The collapse of a dam that killed at least 250 people in Brazil in January could have been prevented if its owner had reported defects to authorities, the mining regulator says.
The National Mineral Agency (ANM) said in a statement that mining giant Vale had failed to report warning signs.
A sea of waste from the Feijão dam engulfed a canteen, offices and farms in Brumadinho, in Minas Gerais state.
It was Brazil’s worst industrial accident.
The disaster also raised concerns that other mining dams in Brazil could be at risk of collapse.
“If ANM had been correctly informed it could have taken precautionary measures and forced the company (Vale) to take emergency actions that could have avoided the disaster,” the statement from ANM said.
The regulator’s report, citing internal company documents, detailed several issues that it said Vale should have reported.
The first one was in 2018 when Vale installed horizontal drainage pipes and found sediment in the drainage water.
Read more on the dam collapse:
ANM head Victor Bicca told a news conference that this was a worrying sign that should have been reported immediately.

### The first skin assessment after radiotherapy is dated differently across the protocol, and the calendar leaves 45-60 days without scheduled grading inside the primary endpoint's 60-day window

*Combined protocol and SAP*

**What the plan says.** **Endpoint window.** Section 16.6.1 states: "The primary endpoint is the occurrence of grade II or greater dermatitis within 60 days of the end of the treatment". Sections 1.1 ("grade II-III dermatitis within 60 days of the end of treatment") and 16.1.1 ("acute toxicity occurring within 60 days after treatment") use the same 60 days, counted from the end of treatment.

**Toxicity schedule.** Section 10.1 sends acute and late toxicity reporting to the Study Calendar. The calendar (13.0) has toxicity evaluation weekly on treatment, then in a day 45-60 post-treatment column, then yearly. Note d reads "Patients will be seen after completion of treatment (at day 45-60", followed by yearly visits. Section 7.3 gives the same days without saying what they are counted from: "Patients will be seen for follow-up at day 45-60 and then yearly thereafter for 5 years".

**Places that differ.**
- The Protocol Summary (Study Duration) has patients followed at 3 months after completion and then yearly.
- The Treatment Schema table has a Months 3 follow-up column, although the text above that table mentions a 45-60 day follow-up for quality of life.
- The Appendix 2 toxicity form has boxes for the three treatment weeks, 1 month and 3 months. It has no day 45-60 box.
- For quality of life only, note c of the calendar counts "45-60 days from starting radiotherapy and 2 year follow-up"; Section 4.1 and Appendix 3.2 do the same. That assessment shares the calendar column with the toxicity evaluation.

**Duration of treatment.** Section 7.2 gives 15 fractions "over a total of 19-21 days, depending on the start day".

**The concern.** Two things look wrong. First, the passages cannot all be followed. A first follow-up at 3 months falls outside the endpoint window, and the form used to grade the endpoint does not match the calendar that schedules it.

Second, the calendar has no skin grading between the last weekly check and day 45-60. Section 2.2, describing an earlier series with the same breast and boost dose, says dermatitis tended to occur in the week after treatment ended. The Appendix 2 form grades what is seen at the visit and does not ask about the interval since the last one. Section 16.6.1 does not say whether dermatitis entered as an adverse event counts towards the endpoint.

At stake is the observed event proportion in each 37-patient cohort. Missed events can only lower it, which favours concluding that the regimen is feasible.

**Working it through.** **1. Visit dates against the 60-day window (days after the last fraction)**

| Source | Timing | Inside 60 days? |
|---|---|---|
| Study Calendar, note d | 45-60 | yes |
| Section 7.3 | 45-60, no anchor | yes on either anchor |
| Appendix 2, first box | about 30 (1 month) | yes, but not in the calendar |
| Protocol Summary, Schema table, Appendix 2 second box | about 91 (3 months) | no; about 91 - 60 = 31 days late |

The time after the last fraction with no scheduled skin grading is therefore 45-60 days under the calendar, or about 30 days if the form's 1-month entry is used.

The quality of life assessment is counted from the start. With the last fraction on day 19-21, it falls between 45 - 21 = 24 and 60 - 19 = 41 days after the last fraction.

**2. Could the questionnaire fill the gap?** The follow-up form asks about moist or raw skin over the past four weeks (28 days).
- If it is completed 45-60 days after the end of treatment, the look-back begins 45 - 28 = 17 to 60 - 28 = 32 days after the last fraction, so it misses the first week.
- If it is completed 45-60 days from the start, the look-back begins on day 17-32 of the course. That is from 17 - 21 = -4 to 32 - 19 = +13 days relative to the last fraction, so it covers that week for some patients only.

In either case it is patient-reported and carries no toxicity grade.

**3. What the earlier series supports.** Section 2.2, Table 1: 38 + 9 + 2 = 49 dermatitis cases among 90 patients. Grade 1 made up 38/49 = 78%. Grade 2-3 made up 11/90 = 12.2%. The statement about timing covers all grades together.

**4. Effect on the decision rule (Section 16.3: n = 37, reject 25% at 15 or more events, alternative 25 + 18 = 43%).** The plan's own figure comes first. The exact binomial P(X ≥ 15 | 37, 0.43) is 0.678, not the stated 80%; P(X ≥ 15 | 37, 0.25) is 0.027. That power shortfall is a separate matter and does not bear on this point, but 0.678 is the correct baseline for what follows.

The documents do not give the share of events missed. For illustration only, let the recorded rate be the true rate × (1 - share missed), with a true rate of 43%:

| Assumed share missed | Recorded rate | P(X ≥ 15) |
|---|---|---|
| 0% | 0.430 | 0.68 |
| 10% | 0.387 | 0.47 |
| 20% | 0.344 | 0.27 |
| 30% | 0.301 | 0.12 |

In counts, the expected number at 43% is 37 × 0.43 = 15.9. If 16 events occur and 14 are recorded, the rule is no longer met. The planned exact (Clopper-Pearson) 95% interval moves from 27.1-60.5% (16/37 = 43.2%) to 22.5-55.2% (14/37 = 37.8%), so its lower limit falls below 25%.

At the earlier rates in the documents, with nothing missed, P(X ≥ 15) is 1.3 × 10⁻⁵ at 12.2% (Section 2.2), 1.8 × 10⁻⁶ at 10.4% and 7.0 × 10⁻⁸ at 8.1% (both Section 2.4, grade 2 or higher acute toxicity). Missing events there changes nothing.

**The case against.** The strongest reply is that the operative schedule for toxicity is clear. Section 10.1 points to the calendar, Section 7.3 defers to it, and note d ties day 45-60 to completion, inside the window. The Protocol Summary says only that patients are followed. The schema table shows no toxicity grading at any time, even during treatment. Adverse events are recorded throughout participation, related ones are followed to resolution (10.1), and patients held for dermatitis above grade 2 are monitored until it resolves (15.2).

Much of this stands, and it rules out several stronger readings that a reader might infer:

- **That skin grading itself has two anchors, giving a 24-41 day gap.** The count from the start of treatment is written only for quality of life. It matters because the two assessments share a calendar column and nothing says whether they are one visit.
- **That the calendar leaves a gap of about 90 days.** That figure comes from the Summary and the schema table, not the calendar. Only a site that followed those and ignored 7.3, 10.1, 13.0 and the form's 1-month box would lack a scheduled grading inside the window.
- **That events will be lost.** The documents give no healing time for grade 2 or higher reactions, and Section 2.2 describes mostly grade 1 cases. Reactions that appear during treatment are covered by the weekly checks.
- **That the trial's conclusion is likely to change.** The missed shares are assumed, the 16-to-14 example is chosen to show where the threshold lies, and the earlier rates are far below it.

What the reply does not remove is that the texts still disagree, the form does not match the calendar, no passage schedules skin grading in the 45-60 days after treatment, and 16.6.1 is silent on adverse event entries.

“The serious fact is that when there is sediment it must be reported. Period. It wasn’t. If it had been communicated, the area would immediately have been submitted to daily inspections,” he said.
“But we didn’t know what was happening.”
Vale now faces more than 20 new fines from the regulator.
In its own statement, Vale said it would analyse the report but could not comment further.
Vale and German safety firm Tüv Süd already face criminal charges over the dam collapse.
In September, police said both firms had used falsified documents that stated the Feijão dam was stable.
In July a Brazilian judge ordered Vale to pay compensation for all damages caused by the collapse, saying that the company was responsible for fixing all the damages including the economic effects.
The same month, emails emerged that showed Tüv Süd’s own analysis of the dam initially failed to meet official requirements.
The structure that collapsed was a “tailings” dam – an embankment filled with waste product – and decades of waste from the nearby mine had been piled up and grassed over.
Tailings dams are vulnerable to “liquefaction”, when, for various reasons, the solid material begins to act and move like a liquid, making them vulnerable to collapse.